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Banana, A Warden Example Application

cjz was all like "bros, teach me the way of the Warden". And we said unto him "lol, like use Devise". But cjz refused. Some say it was a gallant refusal. Others said he was crazy. The third group asked "who the fuck is cjz?". And then it was so.

Thus, I spent some time battling the beast known as Warden to produce this application. Gaze unto it's soft, gooey center to understand how you too can use Warden by itself within a Rails app.

omg there is code and I don't know what it does

Everybody be cool.

Warden works by placing a thing called "middleware" in the "rack stack" for your application. There's a whole bunch of middleware that make up a Rails application, and you can view these by running the rake middleware command. A little known fact.

A request headed for your application goes through this middleware stack piece by piece and those pieces of middleware can modify the request (or in Rack parlance, it's called an "environment") in certain ways by adding headers, modifying content and other fun things. They can even stop the request in its tracks and return a response immediately.

This particular piece of middleware, Warden::Manager, is provided by the warden gem which you may know from such places as the Gemfile of this application, and as a major component in how Devise works. This middleware is configured like this inside config/application.rb:

config.middleware.use Warden::Manager do |manager|
  manager.default_strategies :password

Warden uses a thing called strategies for authentication. They're like battle plans for authentication. In this situation, Warden's told that it should use the password strategy, which is also defined inside config/application.rb, but would probably be better placed into config/initializers/warden/strategies/password.rb... anyway. This strategy is defined like this:

Warden::Strategies.add(:password) do

  def valid?
    params["username"] || params["password"]

  def authenticate!
    u = User.authenticate(params["username"], params["password"])
    u.nil? ? fail! : success!(u)

So there's the two parts to it that matter crucially: we've defined the Warden::Manager as being a middleware for the application and we've told it "pretty please use the password strategy whenever you feel like authenticating a user". Cool.

more code

So then you have a login form at app/views/login/new.html.erb inside this application which contains a username and password field. Simple enough. This form posts to /login, and if you look in config/routes.rb you'll see the route is defined like this:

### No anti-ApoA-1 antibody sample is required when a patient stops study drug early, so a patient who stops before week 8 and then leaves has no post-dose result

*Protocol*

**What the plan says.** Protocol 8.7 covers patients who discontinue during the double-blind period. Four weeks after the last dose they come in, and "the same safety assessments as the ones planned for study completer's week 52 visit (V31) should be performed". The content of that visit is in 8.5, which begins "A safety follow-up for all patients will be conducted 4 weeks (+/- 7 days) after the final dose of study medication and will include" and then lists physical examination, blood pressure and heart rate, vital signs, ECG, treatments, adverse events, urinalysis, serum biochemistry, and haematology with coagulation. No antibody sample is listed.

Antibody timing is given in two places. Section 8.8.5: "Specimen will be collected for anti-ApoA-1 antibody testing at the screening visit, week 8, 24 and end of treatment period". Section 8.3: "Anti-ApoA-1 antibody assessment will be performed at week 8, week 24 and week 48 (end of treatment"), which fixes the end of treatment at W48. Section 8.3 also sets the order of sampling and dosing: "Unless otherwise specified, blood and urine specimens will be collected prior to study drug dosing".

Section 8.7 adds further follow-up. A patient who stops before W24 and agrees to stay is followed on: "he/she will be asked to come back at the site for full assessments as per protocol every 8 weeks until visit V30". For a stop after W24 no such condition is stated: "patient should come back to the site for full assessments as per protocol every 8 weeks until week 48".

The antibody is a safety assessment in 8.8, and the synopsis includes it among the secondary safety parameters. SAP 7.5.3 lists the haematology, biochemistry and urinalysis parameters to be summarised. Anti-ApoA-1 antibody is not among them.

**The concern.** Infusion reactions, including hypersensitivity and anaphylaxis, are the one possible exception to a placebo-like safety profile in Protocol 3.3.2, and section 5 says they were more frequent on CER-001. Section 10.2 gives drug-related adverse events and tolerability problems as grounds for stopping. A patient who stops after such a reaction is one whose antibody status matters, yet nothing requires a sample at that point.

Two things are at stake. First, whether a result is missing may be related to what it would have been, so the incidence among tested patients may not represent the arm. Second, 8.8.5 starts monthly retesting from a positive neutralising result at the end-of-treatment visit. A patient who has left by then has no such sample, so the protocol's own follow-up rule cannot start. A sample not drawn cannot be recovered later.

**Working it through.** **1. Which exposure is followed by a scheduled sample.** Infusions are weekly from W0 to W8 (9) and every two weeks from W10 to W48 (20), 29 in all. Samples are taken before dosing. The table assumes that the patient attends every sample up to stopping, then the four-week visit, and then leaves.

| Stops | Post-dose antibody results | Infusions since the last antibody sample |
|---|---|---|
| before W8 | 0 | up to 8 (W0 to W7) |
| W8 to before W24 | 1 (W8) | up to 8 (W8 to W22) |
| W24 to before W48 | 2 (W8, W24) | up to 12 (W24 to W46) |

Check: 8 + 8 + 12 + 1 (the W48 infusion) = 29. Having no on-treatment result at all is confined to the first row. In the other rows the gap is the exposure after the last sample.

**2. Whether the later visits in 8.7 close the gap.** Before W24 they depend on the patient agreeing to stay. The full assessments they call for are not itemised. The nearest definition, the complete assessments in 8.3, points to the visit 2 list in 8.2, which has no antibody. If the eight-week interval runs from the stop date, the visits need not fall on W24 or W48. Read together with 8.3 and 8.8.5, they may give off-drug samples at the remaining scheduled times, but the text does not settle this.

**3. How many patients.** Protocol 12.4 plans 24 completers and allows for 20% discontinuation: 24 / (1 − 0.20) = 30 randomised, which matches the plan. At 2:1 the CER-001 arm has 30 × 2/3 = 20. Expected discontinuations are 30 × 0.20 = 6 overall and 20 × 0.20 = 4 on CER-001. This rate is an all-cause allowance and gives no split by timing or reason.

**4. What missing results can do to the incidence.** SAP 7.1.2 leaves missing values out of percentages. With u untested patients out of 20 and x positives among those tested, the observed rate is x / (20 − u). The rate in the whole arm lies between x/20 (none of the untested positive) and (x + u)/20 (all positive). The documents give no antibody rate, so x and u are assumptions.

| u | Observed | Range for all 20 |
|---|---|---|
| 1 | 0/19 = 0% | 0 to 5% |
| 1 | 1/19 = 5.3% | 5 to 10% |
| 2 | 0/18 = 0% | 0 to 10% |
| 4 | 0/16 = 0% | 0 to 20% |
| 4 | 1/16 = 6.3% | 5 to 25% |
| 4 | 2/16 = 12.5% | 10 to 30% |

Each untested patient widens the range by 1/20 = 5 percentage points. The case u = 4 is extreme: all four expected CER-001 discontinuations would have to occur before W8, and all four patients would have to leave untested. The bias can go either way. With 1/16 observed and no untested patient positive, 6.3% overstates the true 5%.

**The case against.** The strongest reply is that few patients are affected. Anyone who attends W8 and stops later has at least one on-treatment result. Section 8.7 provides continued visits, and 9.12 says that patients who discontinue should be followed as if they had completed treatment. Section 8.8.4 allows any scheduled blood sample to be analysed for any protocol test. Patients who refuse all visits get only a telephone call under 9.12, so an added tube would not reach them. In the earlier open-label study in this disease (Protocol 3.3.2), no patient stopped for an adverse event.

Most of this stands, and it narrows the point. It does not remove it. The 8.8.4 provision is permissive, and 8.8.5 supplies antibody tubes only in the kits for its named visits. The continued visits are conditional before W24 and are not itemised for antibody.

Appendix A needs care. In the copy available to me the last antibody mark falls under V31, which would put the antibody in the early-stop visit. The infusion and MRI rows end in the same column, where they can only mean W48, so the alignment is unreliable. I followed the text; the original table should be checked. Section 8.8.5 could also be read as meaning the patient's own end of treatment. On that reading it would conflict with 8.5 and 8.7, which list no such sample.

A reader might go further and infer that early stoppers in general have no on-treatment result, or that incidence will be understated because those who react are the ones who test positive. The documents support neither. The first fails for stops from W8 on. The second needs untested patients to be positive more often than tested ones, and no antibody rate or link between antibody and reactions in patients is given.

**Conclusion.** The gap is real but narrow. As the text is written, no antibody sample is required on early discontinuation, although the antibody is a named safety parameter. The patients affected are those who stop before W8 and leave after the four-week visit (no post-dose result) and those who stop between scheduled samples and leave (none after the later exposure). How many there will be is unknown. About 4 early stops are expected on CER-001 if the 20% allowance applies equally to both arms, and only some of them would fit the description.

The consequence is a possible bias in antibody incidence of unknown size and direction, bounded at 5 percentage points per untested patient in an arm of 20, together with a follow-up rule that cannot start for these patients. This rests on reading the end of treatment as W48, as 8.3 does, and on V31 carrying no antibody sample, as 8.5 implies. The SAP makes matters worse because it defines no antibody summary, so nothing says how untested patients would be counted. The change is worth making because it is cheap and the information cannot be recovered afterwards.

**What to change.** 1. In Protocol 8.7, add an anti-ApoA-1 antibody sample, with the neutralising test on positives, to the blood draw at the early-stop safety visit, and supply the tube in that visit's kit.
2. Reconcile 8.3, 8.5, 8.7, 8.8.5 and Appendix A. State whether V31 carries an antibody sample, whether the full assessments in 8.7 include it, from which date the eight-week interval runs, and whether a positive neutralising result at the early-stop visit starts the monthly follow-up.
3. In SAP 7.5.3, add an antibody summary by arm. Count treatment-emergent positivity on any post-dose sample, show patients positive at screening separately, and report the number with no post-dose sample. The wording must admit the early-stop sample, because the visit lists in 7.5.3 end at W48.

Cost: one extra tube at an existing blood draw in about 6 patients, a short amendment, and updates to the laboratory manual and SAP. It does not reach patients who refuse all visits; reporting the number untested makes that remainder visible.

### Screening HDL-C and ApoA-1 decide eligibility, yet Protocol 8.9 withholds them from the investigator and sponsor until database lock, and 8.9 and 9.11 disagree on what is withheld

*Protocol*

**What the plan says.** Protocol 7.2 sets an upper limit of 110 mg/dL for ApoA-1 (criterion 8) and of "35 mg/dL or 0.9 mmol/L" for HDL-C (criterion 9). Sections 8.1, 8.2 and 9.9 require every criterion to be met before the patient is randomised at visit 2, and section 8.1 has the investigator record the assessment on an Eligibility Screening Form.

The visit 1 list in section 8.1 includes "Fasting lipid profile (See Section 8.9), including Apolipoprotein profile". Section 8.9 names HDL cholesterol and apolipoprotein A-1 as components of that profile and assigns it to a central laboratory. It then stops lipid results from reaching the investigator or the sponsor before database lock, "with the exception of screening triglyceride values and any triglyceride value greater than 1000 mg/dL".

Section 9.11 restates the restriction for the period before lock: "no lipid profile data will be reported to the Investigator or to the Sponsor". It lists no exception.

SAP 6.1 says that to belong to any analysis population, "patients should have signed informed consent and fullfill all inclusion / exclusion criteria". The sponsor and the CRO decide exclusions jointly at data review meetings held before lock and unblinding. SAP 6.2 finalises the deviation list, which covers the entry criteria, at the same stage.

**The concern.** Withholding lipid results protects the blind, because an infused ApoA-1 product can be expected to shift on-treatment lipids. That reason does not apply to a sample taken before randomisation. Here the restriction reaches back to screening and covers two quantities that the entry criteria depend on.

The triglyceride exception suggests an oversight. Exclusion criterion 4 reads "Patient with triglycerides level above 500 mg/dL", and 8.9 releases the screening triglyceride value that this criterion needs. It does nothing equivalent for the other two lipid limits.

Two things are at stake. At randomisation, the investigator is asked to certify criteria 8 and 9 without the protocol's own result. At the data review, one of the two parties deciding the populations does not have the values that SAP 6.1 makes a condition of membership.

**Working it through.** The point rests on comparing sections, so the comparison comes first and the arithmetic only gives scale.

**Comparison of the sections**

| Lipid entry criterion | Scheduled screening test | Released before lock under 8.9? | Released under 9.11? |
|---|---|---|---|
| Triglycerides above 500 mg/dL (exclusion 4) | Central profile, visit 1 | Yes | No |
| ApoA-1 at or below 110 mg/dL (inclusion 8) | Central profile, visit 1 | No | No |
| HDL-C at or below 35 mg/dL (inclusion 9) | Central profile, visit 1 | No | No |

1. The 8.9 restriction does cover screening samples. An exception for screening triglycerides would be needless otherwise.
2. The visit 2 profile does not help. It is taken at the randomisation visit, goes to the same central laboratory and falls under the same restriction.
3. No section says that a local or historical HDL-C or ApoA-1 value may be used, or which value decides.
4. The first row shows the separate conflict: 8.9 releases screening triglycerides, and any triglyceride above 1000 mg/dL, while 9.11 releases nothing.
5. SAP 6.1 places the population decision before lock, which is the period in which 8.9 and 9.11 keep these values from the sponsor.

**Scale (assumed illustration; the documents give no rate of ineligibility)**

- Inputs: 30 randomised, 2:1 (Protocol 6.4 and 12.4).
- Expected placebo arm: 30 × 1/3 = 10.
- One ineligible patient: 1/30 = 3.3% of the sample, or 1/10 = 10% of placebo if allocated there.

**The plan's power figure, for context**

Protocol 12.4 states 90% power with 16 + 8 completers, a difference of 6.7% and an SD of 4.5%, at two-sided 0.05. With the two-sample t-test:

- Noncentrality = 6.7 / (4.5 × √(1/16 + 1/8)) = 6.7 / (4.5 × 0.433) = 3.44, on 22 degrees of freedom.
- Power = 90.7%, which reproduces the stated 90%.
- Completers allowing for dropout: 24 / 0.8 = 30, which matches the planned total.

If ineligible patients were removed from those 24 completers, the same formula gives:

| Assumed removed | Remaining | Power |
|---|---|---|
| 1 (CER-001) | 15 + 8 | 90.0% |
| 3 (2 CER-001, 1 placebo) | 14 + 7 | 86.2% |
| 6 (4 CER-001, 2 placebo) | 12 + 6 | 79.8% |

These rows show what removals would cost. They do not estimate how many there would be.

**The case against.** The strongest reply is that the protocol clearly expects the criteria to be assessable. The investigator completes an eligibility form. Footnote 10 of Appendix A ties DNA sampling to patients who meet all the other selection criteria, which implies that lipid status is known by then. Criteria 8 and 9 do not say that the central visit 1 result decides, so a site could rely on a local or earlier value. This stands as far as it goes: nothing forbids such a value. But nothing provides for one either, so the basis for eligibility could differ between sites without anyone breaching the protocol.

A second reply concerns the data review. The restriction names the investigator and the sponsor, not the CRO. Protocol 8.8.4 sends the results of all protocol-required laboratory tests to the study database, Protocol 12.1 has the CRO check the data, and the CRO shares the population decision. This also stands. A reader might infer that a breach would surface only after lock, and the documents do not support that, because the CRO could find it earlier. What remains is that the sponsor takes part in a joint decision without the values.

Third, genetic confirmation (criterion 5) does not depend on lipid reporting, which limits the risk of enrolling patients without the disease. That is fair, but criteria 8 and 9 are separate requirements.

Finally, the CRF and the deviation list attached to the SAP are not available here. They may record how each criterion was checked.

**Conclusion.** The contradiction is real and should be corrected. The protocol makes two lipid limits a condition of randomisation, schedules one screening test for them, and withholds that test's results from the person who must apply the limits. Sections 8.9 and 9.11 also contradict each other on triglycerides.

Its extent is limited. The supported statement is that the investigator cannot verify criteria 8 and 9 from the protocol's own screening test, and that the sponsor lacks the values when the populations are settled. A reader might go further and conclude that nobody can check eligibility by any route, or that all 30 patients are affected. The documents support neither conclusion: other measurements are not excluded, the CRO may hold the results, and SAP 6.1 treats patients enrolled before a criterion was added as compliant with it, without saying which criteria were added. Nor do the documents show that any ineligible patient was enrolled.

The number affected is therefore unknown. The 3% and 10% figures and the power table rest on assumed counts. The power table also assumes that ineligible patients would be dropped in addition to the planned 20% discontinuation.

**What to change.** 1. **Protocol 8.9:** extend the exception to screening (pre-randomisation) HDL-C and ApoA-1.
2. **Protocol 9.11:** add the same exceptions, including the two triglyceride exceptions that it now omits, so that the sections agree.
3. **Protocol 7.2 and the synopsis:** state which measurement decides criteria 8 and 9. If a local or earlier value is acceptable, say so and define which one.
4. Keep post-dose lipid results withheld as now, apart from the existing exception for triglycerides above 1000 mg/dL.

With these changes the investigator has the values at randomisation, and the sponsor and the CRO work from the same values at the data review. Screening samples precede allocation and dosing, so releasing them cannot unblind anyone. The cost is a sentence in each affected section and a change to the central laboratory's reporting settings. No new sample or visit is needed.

post '/login', :to => "login#login"

So that means that any time this form is submitted it will (hopefully) go to the login action inside LoginController. That action looks like this:

def login
  # Reset session
  if env['warden'].authenticate
    render :text => "success"
    render :text => "failure"

And here's your first real taste of what warden does. The env['warden'] object is a warden proxy object that acts as the gateway to all things authentication within your application. If you tell it to logout, it'll logout the current session. If you tell it to authenticate, then it'll authenticate it.

On the first (real) line of this controller, the aforementioned env['warden'].logout is called which will reset the warden session every time the login form is submitted.

The env['warden'].authenticate call in this action is where the real magic happens though. The authenticate method will tell Warden to look through all its valid strategies and attempt to authenticate a user against each one until it works. If no strategy is valid, then you're out of luck. If no strategy allows the user to be authenticated, then you're out of luck again.

By "valid", I mean that it passes the valid? method test for the defined strategy (which is inside config/application.rb, remember?). If it does pass that, then it'll call the authenticate! method on that strategy, running the code inside it.

For the strategy that this app has, it calls the User.authenticate method, defined inside app/models/user.rb, and then if that returns a user, then it calls success! for the strategy and if there is no user then fail!.

What will happen then is that if it's successful, env['warden'].authenticate will return the newly authenticated-and-signed-in User object which will mean then that the controller will render "success". If it isn't successful, then it will render "failure".


This has been another deliriously educational wall-o-text by me. I hope you enjoyed it.